Extending process and understanding for the development of complex ecosystem models, with application to the Chatham Rise Atlantis model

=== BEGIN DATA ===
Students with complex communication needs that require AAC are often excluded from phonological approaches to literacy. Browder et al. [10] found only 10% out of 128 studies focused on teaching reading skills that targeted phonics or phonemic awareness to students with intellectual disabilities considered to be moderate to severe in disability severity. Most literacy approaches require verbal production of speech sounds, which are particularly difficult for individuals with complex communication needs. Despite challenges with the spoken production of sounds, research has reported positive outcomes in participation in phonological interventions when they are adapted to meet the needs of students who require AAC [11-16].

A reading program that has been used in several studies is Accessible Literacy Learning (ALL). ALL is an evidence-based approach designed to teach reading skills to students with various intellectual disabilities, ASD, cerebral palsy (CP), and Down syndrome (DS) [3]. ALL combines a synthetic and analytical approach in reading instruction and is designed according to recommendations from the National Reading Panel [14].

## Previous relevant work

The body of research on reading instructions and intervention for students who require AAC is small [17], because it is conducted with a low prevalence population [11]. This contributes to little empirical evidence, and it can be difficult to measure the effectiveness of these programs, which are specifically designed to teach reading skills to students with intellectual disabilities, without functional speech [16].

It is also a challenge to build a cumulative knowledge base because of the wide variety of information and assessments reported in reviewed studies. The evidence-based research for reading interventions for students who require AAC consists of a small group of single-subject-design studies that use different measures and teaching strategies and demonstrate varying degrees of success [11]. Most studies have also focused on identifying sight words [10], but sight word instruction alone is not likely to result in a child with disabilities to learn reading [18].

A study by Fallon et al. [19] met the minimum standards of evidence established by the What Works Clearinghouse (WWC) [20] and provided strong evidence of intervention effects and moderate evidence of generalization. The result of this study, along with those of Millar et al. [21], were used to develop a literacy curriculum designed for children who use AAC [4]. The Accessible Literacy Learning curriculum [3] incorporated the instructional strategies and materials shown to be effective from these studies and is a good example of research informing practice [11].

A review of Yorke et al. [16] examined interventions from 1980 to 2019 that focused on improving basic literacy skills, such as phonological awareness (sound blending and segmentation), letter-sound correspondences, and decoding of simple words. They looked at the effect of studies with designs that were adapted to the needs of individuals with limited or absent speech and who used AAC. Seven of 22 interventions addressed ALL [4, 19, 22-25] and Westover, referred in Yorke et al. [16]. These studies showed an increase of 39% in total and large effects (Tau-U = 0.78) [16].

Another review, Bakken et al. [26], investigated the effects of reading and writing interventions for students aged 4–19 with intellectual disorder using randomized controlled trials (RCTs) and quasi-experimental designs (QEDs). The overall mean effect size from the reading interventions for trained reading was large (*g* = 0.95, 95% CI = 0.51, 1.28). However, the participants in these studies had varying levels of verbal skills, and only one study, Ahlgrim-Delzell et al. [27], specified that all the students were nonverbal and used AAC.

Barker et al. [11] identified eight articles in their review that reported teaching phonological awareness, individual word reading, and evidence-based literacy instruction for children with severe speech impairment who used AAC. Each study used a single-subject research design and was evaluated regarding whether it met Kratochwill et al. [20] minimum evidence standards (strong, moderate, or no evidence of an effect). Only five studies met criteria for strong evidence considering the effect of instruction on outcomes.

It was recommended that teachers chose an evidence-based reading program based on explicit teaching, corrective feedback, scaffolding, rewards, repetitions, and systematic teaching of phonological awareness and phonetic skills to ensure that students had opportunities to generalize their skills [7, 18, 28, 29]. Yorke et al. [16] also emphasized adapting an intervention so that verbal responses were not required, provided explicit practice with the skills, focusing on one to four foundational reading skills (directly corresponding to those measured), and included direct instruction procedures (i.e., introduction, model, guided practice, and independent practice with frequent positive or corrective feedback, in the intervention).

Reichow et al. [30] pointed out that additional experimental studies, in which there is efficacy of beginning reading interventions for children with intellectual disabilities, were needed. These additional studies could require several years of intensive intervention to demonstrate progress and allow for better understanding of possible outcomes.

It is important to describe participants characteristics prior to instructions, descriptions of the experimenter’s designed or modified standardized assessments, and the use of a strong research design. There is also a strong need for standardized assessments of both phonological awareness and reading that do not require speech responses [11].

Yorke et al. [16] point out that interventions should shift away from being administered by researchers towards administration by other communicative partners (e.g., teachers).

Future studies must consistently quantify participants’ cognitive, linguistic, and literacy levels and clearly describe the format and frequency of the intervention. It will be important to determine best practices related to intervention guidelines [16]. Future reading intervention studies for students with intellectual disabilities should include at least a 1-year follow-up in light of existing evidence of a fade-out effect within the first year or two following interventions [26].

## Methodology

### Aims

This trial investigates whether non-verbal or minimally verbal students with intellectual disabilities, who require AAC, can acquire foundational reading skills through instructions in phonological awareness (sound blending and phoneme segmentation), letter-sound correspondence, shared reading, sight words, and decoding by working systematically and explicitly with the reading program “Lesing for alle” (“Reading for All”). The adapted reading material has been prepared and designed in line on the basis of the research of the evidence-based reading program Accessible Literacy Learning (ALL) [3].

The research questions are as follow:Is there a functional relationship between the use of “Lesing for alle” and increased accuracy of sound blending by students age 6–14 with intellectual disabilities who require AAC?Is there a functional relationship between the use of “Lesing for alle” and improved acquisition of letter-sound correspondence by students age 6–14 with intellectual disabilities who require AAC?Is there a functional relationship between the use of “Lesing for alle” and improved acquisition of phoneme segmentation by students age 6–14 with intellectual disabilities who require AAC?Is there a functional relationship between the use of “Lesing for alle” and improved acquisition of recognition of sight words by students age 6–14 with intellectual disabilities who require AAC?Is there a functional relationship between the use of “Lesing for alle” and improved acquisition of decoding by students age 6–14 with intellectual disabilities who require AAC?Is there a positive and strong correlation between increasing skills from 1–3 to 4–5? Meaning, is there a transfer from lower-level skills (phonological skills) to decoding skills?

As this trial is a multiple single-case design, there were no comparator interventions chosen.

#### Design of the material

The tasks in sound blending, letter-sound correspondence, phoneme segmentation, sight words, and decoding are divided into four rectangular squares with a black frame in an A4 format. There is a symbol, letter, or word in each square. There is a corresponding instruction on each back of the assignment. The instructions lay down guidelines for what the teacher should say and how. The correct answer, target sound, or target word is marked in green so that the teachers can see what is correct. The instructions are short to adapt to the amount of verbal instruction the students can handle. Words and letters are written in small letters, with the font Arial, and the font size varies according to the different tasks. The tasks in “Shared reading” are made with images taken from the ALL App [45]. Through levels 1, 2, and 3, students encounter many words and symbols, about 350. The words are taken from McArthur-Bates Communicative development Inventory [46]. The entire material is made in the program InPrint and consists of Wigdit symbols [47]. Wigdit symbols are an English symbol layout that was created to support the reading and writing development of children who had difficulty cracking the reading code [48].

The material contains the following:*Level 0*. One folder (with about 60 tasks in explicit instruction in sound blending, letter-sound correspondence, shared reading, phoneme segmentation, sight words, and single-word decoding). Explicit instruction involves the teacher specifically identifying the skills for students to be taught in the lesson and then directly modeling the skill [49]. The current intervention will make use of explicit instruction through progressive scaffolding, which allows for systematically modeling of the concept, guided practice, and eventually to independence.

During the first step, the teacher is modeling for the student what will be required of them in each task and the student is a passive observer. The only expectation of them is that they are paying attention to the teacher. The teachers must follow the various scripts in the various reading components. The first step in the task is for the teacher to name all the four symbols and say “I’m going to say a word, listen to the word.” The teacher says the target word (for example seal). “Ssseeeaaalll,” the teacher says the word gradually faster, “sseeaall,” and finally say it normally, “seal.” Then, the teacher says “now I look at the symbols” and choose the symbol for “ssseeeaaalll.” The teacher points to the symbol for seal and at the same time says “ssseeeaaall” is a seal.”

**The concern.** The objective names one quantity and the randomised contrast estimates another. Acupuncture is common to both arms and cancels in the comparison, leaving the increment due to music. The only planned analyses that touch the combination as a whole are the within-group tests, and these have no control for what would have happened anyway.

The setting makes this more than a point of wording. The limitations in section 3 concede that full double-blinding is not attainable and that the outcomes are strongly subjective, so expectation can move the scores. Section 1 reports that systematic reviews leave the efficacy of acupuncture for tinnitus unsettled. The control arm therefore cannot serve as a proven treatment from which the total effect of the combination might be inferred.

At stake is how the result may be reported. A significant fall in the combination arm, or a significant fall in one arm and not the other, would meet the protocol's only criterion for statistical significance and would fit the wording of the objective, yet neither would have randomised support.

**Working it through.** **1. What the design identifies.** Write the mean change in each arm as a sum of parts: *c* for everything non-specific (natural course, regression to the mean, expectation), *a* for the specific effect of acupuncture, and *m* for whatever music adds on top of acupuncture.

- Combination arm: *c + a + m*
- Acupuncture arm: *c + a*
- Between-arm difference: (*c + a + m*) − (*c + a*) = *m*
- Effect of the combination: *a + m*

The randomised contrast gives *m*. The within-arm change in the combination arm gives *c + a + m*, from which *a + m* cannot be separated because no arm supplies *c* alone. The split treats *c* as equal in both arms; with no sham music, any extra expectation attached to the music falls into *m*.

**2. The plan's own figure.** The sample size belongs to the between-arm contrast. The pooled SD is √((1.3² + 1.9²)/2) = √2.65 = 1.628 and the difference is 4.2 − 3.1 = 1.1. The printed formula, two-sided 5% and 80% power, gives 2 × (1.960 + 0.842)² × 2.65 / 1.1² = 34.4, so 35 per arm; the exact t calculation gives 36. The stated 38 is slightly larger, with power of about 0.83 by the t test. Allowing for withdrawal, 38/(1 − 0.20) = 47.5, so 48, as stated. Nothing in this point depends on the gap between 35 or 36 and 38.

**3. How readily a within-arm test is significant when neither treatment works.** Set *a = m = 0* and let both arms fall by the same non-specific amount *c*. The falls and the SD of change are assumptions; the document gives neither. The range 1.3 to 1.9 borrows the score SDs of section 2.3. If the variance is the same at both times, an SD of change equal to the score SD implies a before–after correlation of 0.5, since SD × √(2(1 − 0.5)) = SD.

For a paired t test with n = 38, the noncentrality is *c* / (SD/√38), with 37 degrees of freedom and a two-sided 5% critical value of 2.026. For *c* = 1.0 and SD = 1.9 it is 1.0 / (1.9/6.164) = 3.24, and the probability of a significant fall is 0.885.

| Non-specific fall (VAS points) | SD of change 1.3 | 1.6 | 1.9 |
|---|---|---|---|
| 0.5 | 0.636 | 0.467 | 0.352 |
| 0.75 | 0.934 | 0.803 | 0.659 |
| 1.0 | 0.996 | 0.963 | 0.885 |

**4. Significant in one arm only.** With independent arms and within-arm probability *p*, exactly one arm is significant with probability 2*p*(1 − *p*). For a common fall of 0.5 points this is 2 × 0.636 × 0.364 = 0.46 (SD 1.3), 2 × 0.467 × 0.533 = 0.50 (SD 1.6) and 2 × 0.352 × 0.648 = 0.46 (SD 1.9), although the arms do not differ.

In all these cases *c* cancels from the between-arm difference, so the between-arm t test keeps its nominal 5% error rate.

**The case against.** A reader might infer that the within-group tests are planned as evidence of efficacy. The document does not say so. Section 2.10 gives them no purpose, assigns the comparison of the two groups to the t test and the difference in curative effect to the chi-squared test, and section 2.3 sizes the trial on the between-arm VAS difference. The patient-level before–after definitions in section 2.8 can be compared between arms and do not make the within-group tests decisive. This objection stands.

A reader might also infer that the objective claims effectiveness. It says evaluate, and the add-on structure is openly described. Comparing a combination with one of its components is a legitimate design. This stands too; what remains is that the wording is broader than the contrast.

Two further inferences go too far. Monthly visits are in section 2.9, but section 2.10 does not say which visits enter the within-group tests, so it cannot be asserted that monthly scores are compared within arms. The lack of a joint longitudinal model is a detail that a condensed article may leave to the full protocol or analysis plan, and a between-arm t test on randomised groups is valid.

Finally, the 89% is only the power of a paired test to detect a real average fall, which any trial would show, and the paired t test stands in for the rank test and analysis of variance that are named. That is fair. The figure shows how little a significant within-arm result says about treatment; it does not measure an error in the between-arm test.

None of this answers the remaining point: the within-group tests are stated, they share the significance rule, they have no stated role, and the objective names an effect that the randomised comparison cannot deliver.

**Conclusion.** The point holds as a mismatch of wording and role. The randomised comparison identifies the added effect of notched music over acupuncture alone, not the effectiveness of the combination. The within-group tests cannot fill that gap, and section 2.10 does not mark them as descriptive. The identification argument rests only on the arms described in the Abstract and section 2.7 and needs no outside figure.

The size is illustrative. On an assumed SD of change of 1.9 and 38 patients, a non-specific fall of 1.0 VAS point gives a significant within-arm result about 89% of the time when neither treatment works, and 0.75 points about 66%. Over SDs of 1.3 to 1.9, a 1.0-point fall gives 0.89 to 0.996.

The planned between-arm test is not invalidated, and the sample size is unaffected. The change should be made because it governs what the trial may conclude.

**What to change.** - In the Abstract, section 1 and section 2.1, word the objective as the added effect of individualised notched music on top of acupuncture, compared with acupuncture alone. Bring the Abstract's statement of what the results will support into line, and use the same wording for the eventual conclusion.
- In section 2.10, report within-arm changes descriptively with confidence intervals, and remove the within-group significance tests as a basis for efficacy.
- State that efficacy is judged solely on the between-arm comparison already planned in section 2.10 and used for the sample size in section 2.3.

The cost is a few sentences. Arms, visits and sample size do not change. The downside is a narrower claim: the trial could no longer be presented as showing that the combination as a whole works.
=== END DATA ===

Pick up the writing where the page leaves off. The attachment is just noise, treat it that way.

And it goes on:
The Chatham Rise is a highly productive deep-sea ecosystem that supports numerous substantial commercial fisheries, and is therefore a likely candidate for an ecosystem based approach to fisheries management in New Zealand. This thesis describes model construction, calibration and validation, for the first end-to-end ecosystem model of the Chatham Rise, New Zealand. The work extends beyond what has previously been done for validating such models, and explores uncertainty analyses through bootstrapping the oceanographic variables, perturbing the model's initial conditions, and analysing species interaction effects, with the results further analysed with respect to known data gaps. This enables the inclusion of uncertainty in simulated scenarios using the Chatham Rise Atlantis model, thus providing an envelope of results with which to analyse and understand the likely responses of the Chatham Rise ecosystem. The model was designed with 24 dynamic polygons, 5 water column depth bins, 55 species functional groups, and used 12-hour timesteps. The transfer of energy was tracked throughout the system using nitrogen as the model's main currency. The model simulated the system from 1900–2015, preceded by a 35 year burn-in period. The model produced very similar biomass trajectories in response to historical fishing to corresponding fisheries stock assessment models for key fisheries species. Population dynamics and system interactions were considered realistic with respect to growth rates, mortality rates, diets and species group interactions. The model was found to be generally stable under perturbations to the initial conditions, with lower trophic level species groups having the most variability. The specification of the Spawning Stock Recruitment curve was explored, as it relates to the multi-species and ecosystem models within which it is now applied. Close attention needs to be given to population dynamics specific to multi-species interactions such as predation-release, in particular the Spawning Stock Recruitment curve. Potentially misleading dynamics under predation-release were identified, and the simple solution of applying a cap to recruitment when biomass exceeds virgin levels was explored. The population dynamics of myctophids under fishing induced predation release were analysed with and without limiting recruitment to virgin levels. The effects were evident in several ecosystem indicators, suggesting unintentional mis-specification could lead to erroneous model results. It raises several questions around the specification of the Spawning Stock Recruitment relationship for multispecies models, and more generally, whether the concept of ‘virgin’ (or ‘unfished’) biomass should be reconsidered to reflect dynamic natural mortality and potentially changing unfished states. The model components that had knowledge gaps and were found to most likely to influence model results were the initial conditions, oceanographic variables, and the aggregate species groups ‘seabird’ and ‘cetacean other’. It is recommended that applications of the model, such as forecasting biomasses under various fishing regimes, should include alternatives that vary these components, and present appropriate levels of uncertainty in results. Initial conditions should be perturbed, with greater variability applied to species groups modelled as biomass-pools, and age-structured species groups that have little data available from the literature.